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Burrowing Owl

From Opus

Photo by JuninhoFort Myers, Florida, USA
Photo by Juninho
Fort Myers, Florida, USA
Athene cunicularia


[edit] Identification

Small owl
Length 9 in, wingspan approximately 20-22 in

  • Long legs
  • Bright golden eyes
  • Brown above
  • White spotting and brown barring on the breast and belly
  • Somewhat buffy below
  • Prominent white eyebrow and throat
ImmaturePhoto by David RoachBrian Piccolo Park, Florida, May 2009
Photo by David Roach
Brian Piccolo Park, Florida, May 2009

[edit] Distribution

Spottily over North, Central and South America.

[edit] Taxonomy

Thirteen to twenty-three subspecies are recognized for this species. In the past, Burrowing Owl was placed in genus Speotyto; it is now placed in genus Athene as the only "new world" representative.

Among the subspecies, Western hypugaea is slightly paler than floridiana in Florida. Florida birds are also more heavily spotted, with less buff underparts.

[edit] Subspecies[1]

Photo by odersonItumbiara, Brazil, September 2009
Photo by oderson
Itumbiara, Brazil, September 2009
  • A. c. hypugaea: South-western Canada to El Salvador
  • A. c. rostrata: Isla Clarión (Revillagigedo Islands off western Mexico)
  • A. c. floridana: Prairies of central and southern Florida, Bahamas, Cuba, Isle of Pines
  • A. c. guantanamensis: Coastal northern Cuba (Guantánamo Province)
  • A. c. troglodytes: Hispaniola, Gonâve and Beata islands
  • A. c. amaura: Formerly Nevis and Antigua (West Indies). Extinct
  • A. c. guadeloupensis: Formerly Guadeloupe (West Indies). Extinct
  • A. c. arubensis: Aruba (Netherlands Antilles)
  • A. c. brachyptera: Isla Margarita (off northern Venezuela)
  • A. c. apurensis: North-central Venezuela
  • A. c. minor: Southern Guyana and adjacent extreme northern Brazil (Roraima)
  • A. c. carrikeri: Eastern Colombia
  • A. c. tolimae: Western Colombia (Tolima)
  • A. c. pichinchae: Western Ecuador (except for arid littoral)
  • A. c. punensis: Arid littoral of south-western Ecuador and north-western Peru
  • A. c. intermedia: Coastal western Peru (Paita to Pacasmayo)
  • A. c. nanodes: Arid littoral of western Peru (Trujillo to Arequipa)
  • A. c. juninensis: Andes of central Peru (Junín) to western Bolivia and north-western Argentina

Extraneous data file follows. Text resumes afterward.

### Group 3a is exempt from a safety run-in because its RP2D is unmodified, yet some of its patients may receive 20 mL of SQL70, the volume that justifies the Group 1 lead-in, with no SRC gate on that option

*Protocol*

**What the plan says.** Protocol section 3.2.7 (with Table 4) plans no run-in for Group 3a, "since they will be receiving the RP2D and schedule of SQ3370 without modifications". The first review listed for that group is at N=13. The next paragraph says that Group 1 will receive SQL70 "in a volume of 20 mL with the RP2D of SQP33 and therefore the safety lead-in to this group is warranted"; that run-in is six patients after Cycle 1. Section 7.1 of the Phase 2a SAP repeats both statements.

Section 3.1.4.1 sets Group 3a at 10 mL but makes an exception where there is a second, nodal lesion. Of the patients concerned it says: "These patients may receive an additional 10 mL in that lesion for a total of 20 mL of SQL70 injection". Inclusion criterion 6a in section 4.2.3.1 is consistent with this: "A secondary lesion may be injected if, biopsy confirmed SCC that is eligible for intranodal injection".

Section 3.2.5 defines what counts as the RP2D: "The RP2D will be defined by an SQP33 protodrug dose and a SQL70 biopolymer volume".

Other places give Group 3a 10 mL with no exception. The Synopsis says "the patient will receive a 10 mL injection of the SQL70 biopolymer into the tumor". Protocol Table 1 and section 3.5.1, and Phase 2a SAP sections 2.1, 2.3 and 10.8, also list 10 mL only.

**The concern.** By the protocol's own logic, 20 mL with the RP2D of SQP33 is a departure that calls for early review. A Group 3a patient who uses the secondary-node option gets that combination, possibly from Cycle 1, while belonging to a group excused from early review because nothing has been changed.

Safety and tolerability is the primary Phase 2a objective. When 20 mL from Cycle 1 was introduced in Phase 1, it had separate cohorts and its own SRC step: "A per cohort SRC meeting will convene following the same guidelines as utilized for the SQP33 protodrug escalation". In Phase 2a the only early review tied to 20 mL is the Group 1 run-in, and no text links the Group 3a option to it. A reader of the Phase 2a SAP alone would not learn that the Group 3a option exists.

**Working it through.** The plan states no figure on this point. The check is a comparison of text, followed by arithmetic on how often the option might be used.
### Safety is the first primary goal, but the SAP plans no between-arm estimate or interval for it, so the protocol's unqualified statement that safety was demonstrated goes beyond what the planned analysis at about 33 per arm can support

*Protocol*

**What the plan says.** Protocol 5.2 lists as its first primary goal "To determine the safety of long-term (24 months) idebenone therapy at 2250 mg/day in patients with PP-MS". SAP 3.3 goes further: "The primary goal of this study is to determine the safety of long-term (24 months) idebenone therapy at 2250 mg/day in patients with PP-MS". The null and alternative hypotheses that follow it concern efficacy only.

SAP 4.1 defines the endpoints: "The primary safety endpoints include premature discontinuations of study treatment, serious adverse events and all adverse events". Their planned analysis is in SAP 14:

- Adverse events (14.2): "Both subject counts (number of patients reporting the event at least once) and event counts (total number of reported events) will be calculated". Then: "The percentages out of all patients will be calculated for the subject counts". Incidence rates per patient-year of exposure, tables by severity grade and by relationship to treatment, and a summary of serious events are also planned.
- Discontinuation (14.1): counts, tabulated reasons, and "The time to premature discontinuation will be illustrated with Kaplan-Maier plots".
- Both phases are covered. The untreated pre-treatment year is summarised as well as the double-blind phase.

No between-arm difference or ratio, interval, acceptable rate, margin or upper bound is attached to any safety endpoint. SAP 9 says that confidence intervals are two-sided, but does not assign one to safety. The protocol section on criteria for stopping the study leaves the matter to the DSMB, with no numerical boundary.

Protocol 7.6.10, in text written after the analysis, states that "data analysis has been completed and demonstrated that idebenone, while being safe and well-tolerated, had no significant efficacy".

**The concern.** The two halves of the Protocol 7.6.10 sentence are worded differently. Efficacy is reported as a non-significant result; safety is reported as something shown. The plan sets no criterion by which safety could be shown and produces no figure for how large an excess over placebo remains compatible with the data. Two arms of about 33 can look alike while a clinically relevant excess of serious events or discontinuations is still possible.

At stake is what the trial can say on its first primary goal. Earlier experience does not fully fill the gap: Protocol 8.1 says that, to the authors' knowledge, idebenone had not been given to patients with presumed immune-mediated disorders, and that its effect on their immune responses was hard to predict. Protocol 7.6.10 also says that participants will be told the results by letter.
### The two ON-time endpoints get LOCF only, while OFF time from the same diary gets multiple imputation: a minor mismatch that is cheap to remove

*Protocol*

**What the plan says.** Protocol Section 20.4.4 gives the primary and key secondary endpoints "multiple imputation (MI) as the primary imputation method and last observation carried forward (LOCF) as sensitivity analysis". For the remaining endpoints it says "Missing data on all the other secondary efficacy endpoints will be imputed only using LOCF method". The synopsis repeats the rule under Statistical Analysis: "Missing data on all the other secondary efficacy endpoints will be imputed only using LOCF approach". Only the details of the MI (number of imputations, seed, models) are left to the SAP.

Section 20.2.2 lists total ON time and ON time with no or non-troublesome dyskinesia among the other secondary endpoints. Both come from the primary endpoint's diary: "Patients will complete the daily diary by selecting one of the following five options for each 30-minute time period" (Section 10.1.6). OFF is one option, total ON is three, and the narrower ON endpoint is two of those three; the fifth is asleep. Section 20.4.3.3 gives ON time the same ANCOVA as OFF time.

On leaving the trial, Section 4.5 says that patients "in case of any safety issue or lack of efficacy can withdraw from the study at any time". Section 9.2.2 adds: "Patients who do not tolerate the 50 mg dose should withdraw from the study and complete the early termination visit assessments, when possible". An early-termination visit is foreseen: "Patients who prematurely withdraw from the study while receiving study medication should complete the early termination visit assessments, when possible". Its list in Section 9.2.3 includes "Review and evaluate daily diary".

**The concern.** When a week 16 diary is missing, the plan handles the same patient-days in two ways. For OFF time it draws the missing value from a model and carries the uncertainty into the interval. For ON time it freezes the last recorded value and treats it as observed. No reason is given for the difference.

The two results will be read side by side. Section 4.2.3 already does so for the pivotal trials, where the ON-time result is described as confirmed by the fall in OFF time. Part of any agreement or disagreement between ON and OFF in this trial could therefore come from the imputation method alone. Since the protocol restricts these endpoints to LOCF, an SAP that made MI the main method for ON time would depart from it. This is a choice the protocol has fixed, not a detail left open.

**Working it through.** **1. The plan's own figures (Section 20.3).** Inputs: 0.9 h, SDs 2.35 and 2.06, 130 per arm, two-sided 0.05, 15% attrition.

• A. c. boliviana: Bolivia
  • A. c. grallaria: Eastern Brazil (Maranhão to Mato Grosso and Paraná)
  • A. c. partridgei: Northern Argentina (Corrientes Province)
  • A. c. cunicularia: Southern Bolivia and southern Brazil to Paraguay and Tierra del Fuego

[edit] Habitat

Juvenile, subspecies grallaria Photo by fintanlSão Paulo, Brazil, November 2006
Juvenile, subspecies grallaria
Photo by fintanl
São Paulo, Brazil, November 2006

Open areas, mostly with some trees or bushes.

[edit] Behaviour

Though mainly a nocturnal hunter, Burrowing Owls are fairly active during the daytime. In broad daylight, these diminutive hunters perch conspicuously in the open, whether on the ground next to the entrance hole or on a neaby post. Fairly bold, typically allows people fairly close, unless it has owlets in the nest. Like most birds, they are very protective of their young.

[edit] Flight

A strong flyer, often seen in low, undulating flight. Burrowing Owls are also adept at hovering, fluttering like an American Kestrel over their prey.

[edit] Breeding

Though they will excavate their own burrows, they will readily commandeer the (sometimes) abandoned nests of creatures such as ground squirrels, prairie dogs, armadillos, and gophers.

[edit] Diet

Eats a range of prey, including crickets, grasshoppers, beetles, and small rodents. Places the dung of animals such as bison or cattle near its nest hole. The function of this was until recently unknown, but has been proven to attract beetles and other insects; a tasty snack.

[edit] References

  1. Clements, JF. 2009. The Clements Checklist of Birds of the World. 6th ed., with updates to December 2009. Ithaca: Cornell Univ. Press. ISBN 978-0801445019.

[edit] External Links


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